By Ibrahim Kasita
Four firms have submitted proposals to the Government for the role of lead investors in developing the 60,000 barrels per day oil refinery and related infrastructure, the energy ministry has said.
The firms include the China Petroleum Pipeline Bureau (CPPB) from China, Marubeni Corporation form Japan, RT-Global Resources from Russia and SK Group from South Korea. However, two firms; PETROFAC from the United Arab Emirates (UAE) and VITOL SA from Switzerland, which had earlier expressed interest in the project, did not submit proposals.
“The response to our request for proposals attests to the competitiveness of Uganda’s refinery project and the East African region’s business environment that provides an excellent investment destination, Fred Kabagambe-Kaliisa, the permanent secretary in the energy ministry, said.
“We expect that the bids submitted will be in line with the Government’s requirements for a credible, experienced and financially capable partner to work with Uganda to develop a refinery.”
The development follows a bidders’ conference that was held in March 2014.
During the conference the prospective bidders were briefed on the project and they obtained clarifications regarding the requests for proposals, visit the refinery project site being acquired by the Government and some of the oil fields, and meet with the upstream oil companies to have a dialogue on crude supply arrangements for the refinery.
China Petroleum Pipeline Bureau and its consortium members have executed major refining and or pipeline projects in India, Chad, Kenya, Thailand, Mozambique and China, among others.
Marubeni Corporation has developed power projects, refineries, petrochemical plants, upstream assets and gas infrastructure in a number of countries, including the US, UK, India, Qatar, Russia, and Kazakhstan. RT — Global Resources is a state international (export) investment development company that finances large infrastructure projects.
The firm and its consortium members have developed key refining projects in Russia, SK Group owns the second largest refinery in the world of 1.12 million barrels per day.
PETROFAC which did not submit the proposals, indicated that they were opting to concentrate on their core business in engineering, procurement and construction for the upstream petroleum sub-sector.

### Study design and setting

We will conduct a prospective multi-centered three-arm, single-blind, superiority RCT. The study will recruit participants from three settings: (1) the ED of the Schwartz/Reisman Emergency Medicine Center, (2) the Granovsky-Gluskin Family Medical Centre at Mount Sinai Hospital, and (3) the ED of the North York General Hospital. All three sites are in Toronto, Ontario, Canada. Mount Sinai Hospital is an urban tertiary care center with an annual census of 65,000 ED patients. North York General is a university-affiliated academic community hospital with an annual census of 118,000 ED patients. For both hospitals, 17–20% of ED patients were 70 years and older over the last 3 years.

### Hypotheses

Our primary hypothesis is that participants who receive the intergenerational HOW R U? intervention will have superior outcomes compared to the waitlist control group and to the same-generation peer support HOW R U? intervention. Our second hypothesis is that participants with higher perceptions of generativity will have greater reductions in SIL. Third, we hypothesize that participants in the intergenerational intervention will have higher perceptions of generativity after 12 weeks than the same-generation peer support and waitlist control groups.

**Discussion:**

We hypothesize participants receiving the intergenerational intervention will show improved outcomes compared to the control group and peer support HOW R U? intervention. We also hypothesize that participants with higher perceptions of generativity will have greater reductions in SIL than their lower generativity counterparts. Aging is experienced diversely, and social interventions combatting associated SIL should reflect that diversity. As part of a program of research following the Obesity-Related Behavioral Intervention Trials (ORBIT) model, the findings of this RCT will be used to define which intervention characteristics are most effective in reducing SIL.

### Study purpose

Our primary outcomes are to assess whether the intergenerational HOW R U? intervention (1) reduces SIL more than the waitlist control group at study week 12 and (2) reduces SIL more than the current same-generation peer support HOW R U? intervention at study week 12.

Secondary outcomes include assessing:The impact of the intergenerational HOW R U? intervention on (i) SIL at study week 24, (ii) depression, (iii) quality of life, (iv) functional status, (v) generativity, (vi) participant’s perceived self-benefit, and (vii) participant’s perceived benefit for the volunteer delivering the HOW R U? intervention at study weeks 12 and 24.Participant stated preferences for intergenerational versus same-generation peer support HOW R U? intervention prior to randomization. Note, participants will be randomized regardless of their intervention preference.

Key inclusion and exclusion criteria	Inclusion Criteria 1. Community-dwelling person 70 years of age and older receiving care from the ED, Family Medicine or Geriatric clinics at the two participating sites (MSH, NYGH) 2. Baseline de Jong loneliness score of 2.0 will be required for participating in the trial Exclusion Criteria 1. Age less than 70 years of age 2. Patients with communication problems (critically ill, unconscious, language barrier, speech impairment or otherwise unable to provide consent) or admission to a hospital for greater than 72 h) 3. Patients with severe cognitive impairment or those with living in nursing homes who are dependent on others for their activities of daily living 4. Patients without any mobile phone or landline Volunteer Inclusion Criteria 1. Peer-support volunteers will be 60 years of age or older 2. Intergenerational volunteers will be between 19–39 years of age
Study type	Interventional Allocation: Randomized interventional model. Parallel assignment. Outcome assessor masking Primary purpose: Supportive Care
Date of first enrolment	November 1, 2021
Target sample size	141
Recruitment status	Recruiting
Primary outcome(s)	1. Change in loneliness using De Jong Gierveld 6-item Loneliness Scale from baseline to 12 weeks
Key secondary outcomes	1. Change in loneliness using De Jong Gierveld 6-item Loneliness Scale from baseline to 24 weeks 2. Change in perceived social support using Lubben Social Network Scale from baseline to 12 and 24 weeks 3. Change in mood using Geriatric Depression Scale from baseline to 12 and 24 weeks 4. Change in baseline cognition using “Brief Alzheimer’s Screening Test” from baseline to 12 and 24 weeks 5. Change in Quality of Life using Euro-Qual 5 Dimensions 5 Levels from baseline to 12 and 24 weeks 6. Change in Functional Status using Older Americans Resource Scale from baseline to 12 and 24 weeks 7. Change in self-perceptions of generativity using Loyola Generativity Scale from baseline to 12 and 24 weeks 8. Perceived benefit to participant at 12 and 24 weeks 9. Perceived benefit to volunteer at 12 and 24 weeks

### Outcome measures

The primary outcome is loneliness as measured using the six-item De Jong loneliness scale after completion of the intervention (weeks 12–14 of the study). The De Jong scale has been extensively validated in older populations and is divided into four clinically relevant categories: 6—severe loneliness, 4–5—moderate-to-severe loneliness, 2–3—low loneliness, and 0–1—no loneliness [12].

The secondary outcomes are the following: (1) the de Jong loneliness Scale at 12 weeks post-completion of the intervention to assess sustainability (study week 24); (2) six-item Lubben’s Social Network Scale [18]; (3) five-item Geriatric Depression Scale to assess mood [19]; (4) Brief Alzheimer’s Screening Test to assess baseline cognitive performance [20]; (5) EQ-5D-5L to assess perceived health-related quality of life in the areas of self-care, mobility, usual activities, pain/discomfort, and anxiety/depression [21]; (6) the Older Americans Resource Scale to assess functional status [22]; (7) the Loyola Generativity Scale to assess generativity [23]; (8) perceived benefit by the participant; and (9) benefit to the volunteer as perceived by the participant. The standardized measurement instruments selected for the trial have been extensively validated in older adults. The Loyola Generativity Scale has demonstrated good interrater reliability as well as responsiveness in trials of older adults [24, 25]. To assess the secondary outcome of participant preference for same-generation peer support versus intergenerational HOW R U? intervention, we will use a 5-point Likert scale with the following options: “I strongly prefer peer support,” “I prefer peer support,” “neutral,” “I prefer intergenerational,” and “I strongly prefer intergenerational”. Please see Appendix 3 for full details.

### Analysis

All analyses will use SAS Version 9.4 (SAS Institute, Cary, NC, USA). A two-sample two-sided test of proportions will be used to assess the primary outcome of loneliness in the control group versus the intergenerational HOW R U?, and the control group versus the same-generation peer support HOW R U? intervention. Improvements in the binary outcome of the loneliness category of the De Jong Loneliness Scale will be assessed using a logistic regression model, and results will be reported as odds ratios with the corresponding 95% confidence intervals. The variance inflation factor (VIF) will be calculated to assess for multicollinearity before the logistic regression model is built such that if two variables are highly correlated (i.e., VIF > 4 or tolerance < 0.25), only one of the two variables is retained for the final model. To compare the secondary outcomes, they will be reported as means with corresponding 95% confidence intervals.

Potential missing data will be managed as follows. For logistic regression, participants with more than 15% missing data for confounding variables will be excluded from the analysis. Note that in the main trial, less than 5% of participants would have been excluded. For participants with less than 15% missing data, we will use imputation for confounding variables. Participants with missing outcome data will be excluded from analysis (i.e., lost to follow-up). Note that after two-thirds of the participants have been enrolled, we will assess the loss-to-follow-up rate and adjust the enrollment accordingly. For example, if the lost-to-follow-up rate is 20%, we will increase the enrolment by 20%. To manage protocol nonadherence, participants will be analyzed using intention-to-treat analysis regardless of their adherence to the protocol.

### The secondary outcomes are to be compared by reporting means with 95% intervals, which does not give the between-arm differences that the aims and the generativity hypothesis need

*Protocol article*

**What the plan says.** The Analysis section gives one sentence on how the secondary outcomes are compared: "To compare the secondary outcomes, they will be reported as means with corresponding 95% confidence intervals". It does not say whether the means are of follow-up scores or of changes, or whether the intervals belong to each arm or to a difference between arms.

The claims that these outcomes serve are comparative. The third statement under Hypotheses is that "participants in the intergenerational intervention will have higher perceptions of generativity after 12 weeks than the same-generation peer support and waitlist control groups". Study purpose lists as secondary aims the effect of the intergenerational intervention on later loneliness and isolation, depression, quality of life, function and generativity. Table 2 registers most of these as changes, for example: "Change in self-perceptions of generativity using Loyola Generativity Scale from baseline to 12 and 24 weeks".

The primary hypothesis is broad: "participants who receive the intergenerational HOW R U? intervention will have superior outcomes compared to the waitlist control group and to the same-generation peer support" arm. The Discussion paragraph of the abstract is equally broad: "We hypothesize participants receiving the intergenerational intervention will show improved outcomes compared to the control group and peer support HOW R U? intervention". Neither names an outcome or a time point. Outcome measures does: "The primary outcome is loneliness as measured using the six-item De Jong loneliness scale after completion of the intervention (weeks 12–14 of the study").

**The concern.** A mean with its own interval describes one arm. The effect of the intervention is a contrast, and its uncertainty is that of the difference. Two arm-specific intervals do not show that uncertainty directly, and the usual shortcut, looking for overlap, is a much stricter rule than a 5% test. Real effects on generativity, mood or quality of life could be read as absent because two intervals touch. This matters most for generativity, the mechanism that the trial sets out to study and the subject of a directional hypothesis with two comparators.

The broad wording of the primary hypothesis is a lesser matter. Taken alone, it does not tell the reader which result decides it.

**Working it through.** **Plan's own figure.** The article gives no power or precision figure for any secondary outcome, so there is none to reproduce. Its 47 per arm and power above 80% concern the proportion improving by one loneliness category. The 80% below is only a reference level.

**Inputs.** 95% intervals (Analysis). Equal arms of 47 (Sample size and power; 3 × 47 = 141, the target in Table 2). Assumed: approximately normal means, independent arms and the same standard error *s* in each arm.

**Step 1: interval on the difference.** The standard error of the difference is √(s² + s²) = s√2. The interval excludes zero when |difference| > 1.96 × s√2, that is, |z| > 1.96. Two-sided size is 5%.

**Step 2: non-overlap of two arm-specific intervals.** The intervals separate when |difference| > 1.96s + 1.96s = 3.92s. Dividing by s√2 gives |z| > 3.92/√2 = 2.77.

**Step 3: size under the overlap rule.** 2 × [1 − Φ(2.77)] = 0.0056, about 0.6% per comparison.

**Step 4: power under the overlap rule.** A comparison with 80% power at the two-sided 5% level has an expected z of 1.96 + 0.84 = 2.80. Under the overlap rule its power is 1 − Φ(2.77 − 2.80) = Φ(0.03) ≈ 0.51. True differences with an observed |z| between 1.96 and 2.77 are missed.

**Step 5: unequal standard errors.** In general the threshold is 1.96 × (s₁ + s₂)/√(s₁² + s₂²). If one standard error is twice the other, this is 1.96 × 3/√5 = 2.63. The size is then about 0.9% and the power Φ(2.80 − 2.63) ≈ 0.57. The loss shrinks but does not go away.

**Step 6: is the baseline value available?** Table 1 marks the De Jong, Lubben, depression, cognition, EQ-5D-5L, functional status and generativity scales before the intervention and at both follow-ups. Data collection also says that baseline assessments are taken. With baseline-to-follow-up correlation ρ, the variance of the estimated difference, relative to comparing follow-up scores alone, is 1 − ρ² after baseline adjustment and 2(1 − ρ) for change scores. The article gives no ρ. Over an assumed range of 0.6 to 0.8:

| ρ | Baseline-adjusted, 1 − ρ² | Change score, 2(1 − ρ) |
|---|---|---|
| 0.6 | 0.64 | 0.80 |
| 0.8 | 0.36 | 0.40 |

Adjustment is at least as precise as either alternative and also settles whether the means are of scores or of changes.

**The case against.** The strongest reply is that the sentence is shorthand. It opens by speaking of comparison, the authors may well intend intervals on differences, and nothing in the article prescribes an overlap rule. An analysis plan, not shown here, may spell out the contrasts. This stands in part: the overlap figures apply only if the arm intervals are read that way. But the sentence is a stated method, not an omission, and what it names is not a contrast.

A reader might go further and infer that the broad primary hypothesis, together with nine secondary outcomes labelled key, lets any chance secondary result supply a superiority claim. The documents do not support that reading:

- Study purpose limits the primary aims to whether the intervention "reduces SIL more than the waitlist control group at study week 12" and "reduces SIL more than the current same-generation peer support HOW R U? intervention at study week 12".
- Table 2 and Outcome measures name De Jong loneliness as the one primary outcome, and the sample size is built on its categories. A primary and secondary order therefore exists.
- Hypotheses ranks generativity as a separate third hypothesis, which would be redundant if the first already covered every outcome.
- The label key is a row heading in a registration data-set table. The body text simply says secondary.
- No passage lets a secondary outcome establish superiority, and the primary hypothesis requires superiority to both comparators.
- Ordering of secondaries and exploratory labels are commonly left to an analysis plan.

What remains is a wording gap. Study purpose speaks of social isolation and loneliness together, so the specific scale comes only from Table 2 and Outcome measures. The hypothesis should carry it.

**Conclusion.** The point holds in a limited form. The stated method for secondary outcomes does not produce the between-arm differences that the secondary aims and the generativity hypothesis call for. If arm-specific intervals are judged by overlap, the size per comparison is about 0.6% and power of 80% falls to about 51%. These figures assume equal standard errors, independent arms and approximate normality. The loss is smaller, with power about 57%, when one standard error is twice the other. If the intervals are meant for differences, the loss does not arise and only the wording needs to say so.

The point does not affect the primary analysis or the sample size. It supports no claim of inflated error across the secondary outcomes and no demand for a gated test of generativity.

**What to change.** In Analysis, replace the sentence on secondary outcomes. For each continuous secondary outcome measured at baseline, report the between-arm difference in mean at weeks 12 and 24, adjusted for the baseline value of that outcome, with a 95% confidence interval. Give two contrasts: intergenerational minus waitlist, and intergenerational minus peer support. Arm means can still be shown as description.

VITOL SA cited internal reasons among the consortium members, which affected its submission.
An aerial view of an oil exploration site in Bulisa district
A press statement issued mid-this week said an evaluation team comprising of representatives from the Government and the transaction advisor, TaylorDeJongh, will undertake a detailed evaluation of the proposals during this month.
“The evaluation process is expected to take one month and after which, results will be announced. Negotiations are expected to be concluded by the fourth quarter of 2014,” the statement read.
The technical evaluation, the ministry said, will include an assessment of the project implementation plan, relevant experience, operational plan, and local content strategy. The bidders are also expected to detail their health, safety, security and environment protection strategy together with a financial plan.
The financial plan should explain the estimated capital costs of the project, how the investor will raise the required financing for the project, crude oil acquisition strategy and product sales plans.
“The evaluation criteria will include, but not be limited to, the overall technical experience and financial capacity and the development, financial and commercial plans submitted by the bidders,” Robert Kasande, the refinery project manager, explained.
“One of Government’s objectives is to select an investor that will develop a refinery to convert Uganda’s waxy crude oil into the desired petroleum products that meet set standards.”
The fourth objective of the oil and gas policy for Uganda is to promote value addition of the country’s oil and gas resources through in-country refining of crude oil.
The Government contracted a UKbased energy firm, Foster Wheeler Energy Ltd, to conduct a feasibility study on building a refinery in Uganda in 2010.
The study considered the crude production potential and also undertook a comparative analysis between building a refinery and a crude export pipeline to the Indian Ocean coast.
The enactment of the Petroleum (Refining, Conversion, Transmission and Midstream Storage) Act 2013 gives legal foundation for the refinery development.
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Four firms submit refinery proposals